Some of you might wish to experiment by instead using the Section/Chapter format of The Merck Manual of Diagnosis & Therapy as a primary basis for organizing your Guide. But the Merck categories might be less directly compatible with Medline search subject headings than the MedlinePlus group headings. Nevertheless, most physicians and many other health professionals rely on Merck manuals as basic references. In any case, alternative disease categorizations can be different from those of Western biomedicine. Oriental medicine, for example, deploys drastically different disease paradigms and different sets of diagnostic and treatment concepts based on broad sets of holistic relationships between organ systems, energy/moisture flows and environmental relationships. We will address some of these differences.
Secondary bases for organizing your Guides might be by form of literature (as used in the Boorkman textbook); web category; evidence-based rating; integrative/alternative headings; and by other topical concerns listed below the first course objective above. However, when addressing a given major disease category (e.g. cancer or cardiovascular disease), it is often useful to aggregate relevant conventional, alternative, genetic, web, online, print, and search strategy information under that disease category. Other ways to organize the guides might be useful. Organization is largely a creative as well as an analytical process, and we are somewhat free to experiment with innovative approaches to organization. A health reference guide formatting example will be distributed. In any case, you should try to develop a reference guide that will help you provide answers to any query within five minutes.
Submitted Guides will be graded on the basis of (a) your statement of each objective and the extent to which your Guide serves stated objectives, (b) coverage of the breadth of relevant sources, (c) the extent of which the Guide treats the various categories of reference resources listed under the first course objective, (d) the Guide’s apparent adequacy as a platform for expanding, adapting and revising it in the future, and (e) the Guide’s apparent helpfulness in answering queries accurately within five minutes.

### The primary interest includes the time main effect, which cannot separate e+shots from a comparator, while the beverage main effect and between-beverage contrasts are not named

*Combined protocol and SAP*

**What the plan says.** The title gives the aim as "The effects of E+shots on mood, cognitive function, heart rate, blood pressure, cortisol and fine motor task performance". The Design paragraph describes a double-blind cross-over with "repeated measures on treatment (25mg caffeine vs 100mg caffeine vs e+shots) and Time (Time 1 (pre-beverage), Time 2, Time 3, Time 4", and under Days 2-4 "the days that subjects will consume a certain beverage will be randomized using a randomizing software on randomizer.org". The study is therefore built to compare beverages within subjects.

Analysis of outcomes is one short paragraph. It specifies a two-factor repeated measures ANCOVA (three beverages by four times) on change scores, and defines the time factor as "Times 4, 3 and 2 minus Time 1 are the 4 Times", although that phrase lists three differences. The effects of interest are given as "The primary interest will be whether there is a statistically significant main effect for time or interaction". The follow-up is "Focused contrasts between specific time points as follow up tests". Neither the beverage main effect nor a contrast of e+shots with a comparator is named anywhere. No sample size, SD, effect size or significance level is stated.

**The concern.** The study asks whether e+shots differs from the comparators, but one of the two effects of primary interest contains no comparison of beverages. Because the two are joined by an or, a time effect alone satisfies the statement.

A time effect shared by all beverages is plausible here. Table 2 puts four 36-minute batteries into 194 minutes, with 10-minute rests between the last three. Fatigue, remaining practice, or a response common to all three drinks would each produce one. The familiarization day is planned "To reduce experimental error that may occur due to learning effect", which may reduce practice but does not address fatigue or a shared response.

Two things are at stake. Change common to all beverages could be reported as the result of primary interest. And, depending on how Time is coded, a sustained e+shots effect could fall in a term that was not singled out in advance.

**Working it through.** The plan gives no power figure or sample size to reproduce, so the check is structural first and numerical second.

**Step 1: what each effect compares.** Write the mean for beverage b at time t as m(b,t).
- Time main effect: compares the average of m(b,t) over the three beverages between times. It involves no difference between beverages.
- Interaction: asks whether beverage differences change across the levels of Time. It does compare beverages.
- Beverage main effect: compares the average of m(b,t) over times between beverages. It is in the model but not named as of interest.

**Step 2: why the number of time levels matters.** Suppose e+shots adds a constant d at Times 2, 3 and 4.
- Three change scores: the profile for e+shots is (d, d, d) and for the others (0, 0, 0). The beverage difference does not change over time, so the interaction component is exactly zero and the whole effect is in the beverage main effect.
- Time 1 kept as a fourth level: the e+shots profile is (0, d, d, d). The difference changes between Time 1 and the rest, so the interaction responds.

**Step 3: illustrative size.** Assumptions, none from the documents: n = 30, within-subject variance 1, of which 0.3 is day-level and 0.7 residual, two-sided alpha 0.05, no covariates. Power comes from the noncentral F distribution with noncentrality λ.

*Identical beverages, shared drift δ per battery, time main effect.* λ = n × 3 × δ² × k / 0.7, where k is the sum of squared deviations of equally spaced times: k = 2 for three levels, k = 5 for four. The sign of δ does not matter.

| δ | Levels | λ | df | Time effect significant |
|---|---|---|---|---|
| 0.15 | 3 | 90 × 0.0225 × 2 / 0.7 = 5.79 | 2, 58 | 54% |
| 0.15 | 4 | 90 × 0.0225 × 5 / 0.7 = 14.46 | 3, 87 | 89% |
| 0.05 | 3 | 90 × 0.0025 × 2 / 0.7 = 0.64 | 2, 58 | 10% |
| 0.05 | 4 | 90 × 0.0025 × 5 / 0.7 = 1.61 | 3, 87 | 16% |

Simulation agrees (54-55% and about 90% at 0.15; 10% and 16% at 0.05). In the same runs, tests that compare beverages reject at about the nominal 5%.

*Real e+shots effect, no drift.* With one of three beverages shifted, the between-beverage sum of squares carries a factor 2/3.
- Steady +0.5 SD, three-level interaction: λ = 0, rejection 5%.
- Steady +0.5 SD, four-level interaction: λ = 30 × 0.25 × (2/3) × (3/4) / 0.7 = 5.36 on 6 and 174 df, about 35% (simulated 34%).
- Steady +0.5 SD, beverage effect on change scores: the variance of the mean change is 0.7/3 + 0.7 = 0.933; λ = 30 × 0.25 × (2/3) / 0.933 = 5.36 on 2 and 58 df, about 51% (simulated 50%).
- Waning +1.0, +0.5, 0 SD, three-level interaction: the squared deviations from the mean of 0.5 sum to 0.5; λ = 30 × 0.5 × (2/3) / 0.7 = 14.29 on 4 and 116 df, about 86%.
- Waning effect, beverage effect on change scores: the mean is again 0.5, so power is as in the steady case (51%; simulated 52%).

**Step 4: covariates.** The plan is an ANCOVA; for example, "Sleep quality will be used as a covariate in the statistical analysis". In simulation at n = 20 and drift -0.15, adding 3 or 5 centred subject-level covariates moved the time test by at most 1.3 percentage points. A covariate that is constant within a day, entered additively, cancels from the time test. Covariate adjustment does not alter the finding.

3. Comprehensive Information Search : A general health problem (e.g., an idiopathic disease) will be assigned/selected in class. Your job is to become the “class expert” on this disease or disorder and share with us the results of your in-depth search on the topic. This is a specialized, in depth exercise, rather than one of breadth (the Health Reference Guide project above is one of breadth). You should consider various approaches for dealing with the problem: Western biomedicine; Oriental, and other integrative/complementary approaches; literature, database and web resources; genetic approaches, prevention, evidence-based findings; etc. You should aim to support both consumers and professionals in their quest for information about the disease or problem. Searchers will be graded according to coverage of major relevant sources for a reasonably extended time period, consideration of conventional, complementary and genetic approaches, evidence-based assessments, and apparent usefulness to health professionals and to consumers. Please be prepared to share your findings and insights with the class as we progress through the semester.
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Content last updated 2006 January 18 by Don Drumtra